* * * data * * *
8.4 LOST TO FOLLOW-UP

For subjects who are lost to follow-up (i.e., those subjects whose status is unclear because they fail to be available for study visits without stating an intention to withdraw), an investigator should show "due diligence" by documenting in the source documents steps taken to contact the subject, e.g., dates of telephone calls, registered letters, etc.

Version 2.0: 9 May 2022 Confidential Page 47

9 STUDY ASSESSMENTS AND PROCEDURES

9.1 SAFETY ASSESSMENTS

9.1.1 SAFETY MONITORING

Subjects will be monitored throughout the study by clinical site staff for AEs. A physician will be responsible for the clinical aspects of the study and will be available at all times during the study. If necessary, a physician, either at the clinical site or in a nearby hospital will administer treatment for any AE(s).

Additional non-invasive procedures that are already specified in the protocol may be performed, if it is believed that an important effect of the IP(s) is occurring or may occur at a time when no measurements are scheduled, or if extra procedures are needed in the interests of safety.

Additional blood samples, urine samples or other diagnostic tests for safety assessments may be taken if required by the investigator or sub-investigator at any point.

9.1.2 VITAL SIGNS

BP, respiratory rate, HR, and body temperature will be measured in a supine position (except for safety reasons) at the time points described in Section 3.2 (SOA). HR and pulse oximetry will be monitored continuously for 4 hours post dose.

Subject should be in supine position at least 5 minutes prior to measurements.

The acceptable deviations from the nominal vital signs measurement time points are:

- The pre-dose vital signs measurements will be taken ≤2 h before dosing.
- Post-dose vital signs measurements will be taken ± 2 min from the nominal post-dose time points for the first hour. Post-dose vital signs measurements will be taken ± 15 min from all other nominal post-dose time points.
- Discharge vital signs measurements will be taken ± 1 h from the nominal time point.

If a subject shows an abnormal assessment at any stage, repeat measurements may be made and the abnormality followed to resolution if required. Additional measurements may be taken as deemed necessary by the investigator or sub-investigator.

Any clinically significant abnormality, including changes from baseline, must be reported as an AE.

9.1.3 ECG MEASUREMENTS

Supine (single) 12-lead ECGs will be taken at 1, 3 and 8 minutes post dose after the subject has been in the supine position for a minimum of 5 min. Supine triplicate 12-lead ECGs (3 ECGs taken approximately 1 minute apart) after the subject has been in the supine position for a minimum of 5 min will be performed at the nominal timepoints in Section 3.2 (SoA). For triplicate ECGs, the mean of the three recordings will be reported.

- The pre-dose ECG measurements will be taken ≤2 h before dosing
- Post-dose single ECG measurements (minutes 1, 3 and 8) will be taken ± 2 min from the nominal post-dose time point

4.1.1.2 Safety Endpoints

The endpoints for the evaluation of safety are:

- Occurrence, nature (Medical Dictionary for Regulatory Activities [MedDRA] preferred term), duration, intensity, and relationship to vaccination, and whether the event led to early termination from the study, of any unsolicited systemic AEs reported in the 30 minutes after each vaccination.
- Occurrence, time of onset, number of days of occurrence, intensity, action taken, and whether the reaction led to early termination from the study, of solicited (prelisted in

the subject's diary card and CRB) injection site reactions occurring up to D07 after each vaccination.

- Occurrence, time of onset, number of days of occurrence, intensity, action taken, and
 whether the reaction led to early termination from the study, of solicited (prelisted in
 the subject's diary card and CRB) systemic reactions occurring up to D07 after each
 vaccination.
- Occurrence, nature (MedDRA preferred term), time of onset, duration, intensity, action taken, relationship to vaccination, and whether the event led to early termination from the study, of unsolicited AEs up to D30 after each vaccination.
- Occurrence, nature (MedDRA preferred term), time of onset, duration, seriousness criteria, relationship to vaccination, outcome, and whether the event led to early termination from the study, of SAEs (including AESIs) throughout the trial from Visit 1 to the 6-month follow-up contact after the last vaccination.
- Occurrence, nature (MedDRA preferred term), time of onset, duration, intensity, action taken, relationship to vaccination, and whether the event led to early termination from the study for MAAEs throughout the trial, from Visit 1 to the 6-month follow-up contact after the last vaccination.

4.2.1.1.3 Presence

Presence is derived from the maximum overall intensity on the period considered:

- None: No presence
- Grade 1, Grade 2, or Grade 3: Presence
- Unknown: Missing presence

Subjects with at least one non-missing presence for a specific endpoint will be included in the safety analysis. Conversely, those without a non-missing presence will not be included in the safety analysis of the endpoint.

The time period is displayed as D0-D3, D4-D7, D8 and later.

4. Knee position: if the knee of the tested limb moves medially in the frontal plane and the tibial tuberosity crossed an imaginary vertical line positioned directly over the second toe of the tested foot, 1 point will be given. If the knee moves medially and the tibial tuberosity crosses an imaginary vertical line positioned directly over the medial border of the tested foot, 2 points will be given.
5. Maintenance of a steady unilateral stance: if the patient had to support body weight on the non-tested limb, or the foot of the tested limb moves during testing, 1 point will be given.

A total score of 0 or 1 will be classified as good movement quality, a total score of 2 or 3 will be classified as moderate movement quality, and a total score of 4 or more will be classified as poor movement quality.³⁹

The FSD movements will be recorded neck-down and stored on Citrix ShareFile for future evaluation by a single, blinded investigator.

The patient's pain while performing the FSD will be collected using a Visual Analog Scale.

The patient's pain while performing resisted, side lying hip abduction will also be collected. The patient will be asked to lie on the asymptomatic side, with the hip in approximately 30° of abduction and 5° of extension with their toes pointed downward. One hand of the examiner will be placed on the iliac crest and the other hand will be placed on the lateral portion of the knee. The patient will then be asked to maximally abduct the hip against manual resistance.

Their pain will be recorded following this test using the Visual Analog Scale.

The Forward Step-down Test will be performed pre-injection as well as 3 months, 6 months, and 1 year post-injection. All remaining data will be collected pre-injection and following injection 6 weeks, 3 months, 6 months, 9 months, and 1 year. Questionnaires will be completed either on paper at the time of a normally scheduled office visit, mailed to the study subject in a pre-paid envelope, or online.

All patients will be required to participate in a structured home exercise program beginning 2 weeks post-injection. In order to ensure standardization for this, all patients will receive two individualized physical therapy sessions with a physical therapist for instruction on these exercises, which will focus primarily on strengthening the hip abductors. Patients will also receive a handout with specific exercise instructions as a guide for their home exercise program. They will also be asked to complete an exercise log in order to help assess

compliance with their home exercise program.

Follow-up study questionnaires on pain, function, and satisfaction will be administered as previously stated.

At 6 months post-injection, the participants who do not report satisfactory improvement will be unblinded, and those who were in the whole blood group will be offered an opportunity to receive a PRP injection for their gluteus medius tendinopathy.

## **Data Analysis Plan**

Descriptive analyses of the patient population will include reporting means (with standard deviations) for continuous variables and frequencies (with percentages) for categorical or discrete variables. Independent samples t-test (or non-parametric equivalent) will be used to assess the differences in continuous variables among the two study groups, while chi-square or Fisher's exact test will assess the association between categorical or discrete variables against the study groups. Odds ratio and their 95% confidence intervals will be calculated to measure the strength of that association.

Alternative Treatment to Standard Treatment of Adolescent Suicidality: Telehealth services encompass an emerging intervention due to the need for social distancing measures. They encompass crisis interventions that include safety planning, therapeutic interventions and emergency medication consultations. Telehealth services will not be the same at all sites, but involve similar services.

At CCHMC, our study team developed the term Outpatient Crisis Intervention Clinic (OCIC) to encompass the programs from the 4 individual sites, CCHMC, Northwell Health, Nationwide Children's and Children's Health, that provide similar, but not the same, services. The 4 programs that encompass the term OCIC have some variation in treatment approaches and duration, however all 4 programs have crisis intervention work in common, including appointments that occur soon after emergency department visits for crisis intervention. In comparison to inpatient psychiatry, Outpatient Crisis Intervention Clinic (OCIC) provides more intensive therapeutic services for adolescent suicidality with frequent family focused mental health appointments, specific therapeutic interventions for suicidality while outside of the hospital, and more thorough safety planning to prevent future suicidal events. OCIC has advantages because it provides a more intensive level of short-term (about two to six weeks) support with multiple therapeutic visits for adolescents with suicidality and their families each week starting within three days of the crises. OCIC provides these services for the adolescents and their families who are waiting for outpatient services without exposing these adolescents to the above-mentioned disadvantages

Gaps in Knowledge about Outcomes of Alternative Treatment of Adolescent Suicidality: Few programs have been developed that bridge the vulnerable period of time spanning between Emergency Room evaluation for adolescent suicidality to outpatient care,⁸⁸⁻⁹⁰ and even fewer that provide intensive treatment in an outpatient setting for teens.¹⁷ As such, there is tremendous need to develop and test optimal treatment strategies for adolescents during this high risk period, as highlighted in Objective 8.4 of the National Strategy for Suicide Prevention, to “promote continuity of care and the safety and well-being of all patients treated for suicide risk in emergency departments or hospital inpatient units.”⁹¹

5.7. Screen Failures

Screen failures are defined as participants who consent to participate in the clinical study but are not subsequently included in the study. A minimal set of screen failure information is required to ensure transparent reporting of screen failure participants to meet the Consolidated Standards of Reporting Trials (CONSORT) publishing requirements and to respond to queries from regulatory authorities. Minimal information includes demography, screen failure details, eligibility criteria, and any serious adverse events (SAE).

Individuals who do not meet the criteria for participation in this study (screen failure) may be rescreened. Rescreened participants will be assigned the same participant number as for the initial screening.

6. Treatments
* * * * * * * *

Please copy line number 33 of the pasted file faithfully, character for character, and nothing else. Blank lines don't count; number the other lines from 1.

- Occurrence, nature (MedDRA preferred term), time of onset, duration, seriousness criteria, relationship to vaccination, outcome, and whether the event led to early termination from the study, of SAEs (including AESIs) throughout the trial from Visit 1 to the 6-month follow-up contact after the last vaccination.